Originally based in Stuttgart Conny Veit’s Gila had already recorded a more rocking psychedelic first album with a different line-up when Veit was invited to Munich to record “Hosianna Mantra” for Florian Fricke’s Popol Vuh. Hanging around frequently at Amon Düül’s commune in Kronwinkel he met Daniel Fichelscher who played and recorded with Amon Düül II at that time. Veit was impressed with Fichelscher’s drumming and decided to revive Gila with Fichelscher on drums, Veit playing guitar and his then girlfriend Sabine Merbach singing. Florian Fricke contributed piano and some mellotron.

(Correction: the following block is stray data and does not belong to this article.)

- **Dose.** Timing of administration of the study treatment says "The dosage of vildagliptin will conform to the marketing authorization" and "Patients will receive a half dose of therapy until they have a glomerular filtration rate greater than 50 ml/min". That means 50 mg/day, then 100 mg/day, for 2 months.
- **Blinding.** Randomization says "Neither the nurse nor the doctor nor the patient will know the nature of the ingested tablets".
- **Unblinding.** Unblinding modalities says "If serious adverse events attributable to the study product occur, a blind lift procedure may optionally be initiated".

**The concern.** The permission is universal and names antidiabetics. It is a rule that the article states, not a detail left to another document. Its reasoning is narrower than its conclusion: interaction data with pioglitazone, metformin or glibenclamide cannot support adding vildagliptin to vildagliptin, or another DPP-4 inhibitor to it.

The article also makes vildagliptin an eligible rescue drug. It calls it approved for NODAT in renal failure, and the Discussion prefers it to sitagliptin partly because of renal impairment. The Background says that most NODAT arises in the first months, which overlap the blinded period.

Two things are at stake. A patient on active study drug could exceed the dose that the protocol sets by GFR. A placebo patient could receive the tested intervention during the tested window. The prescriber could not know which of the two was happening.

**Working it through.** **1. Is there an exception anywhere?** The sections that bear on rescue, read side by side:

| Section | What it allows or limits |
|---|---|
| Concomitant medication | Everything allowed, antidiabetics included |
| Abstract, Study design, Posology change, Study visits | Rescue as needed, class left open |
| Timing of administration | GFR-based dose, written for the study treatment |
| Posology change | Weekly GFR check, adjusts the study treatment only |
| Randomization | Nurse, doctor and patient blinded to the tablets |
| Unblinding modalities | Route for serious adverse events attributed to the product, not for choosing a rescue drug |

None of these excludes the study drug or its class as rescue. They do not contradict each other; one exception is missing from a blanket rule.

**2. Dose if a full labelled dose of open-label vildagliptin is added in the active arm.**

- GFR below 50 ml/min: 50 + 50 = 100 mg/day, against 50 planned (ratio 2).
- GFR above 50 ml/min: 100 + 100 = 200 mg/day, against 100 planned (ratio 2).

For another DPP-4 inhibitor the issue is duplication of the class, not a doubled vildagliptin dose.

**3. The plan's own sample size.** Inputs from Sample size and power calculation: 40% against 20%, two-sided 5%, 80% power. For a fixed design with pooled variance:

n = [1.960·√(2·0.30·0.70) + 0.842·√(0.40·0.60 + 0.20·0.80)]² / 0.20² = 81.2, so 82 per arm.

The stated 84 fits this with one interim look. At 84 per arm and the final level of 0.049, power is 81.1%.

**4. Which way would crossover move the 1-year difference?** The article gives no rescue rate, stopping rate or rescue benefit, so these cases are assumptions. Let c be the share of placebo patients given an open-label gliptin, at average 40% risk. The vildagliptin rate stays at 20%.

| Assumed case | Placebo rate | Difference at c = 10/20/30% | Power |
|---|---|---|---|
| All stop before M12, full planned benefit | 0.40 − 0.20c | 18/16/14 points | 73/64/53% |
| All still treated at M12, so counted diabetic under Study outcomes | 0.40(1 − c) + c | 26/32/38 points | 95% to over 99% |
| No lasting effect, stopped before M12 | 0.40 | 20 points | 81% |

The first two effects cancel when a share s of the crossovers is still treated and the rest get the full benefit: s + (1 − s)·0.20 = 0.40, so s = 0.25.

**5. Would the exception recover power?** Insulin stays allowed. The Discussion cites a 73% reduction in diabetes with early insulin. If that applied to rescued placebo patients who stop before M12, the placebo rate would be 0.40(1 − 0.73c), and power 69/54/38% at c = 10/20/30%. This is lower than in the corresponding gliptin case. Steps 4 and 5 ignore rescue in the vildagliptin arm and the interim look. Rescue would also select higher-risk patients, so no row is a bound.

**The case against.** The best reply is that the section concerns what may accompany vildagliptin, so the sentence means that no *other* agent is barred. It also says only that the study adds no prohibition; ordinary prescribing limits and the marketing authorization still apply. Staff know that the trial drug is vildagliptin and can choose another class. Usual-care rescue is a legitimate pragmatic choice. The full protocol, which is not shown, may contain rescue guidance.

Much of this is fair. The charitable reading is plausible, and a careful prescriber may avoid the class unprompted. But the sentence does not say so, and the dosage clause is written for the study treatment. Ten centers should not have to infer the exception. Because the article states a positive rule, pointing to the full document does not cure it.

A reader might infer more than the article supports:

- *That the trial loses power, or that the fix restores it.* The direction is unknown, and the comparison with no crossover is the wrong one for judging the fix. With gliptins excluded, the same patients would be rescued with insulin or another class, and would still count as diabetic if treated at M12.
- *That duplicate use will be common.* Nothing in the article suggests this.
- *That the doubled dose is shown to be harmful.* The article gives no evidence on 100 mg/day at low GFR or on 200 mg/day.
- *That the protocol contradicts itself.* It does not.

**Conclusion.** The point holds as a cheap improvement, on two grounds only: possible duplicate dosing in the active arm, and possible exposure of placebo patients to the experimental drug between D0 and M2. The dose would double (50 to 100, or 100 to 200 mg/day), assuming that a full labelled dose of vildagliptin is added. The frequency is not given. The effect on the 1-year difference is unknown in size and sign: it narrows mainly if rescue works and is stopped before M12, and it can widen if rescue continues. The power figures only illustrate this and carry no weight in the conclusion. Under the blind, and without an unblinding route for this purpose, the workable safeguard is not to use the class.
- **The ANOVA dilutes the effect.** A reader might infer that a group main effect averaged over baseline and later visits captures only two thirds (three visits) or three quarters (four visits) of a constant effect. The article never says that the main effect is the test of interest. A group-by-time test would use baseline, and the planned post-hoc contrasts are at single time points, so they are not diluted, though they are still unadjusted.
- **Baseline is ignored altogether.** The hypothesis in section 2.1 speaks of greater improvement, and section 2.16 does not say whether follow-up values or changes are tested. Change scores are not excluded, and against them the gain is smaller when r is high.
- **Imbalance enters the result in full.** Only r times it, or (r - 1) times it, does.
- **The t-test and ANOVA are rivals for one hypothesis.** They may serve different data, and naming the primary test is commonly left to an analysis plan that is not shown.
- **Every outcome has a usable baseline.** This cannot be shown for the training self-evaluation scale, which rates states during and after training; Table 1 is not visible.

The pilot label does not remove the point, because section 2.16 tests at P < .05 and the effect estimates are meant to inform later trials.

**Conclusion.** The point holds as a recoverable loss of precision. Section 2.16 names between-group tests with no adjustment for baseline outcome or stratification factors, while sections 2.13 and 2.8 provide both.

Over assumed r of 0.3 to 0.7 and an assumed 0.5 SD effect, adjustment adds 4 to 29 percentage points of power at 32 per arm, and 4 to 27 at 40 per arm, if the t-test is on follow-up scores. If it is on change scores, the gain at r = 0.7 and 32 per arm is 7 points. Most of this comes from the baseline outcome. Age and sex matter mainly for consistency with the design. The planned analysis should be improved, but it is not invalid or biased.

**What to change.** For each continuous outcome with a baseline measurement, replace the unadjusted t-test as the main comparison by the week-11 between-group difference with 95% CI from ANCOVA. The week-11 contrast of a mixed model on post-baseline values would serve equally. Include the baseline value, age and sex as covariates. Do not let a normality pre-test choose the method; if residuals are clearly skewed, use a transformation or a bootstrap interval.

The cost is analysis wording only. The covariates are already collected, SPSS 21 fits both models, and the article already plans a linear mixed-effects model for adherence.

“Hosianna Mantra” was already finished when the four started recording “Bury My Heart At Wounded Knee” and what may have started as a new version of Gila already contained the nucleus for future Popol Vuh recordings. During that period another Popol Vuh record was released which featured Conny Veit and Daniel Fichelscher playing guitar and when Gila disbanded in 1974. Veit went on to tour France with Amon Düül II and Fichelscher began his long and fruitful work as Fricke’s sideman in Popol Vuh (which lasted until the early 90’s). To cut it short: “Bury My Heart At Wounded Knee” can be seen as a transitional record. It is not the old Gila and it is not yet the new Popol Vuh… it sits in between as a document of change, a consequential one-off. "Bury my heart at Wounded Knee" was inspired by Dee Brown’s book of the same title and deals with the expulsion and extermination of native North Americans, features three American Indian lyrics (translated into English) and received good reviews without exception. The LP was released in 1973 on WEA/Warner Bros., while in 1995 a really bad bootleg CD was released by Germanofon, and in 2012 a bootleg LP on blue vinyl. On all these records the tracks are mistakenly in the wrong order. This has been corrected now. The vinyl re-issue is limited and numbered and comes with a four-page insert in LP size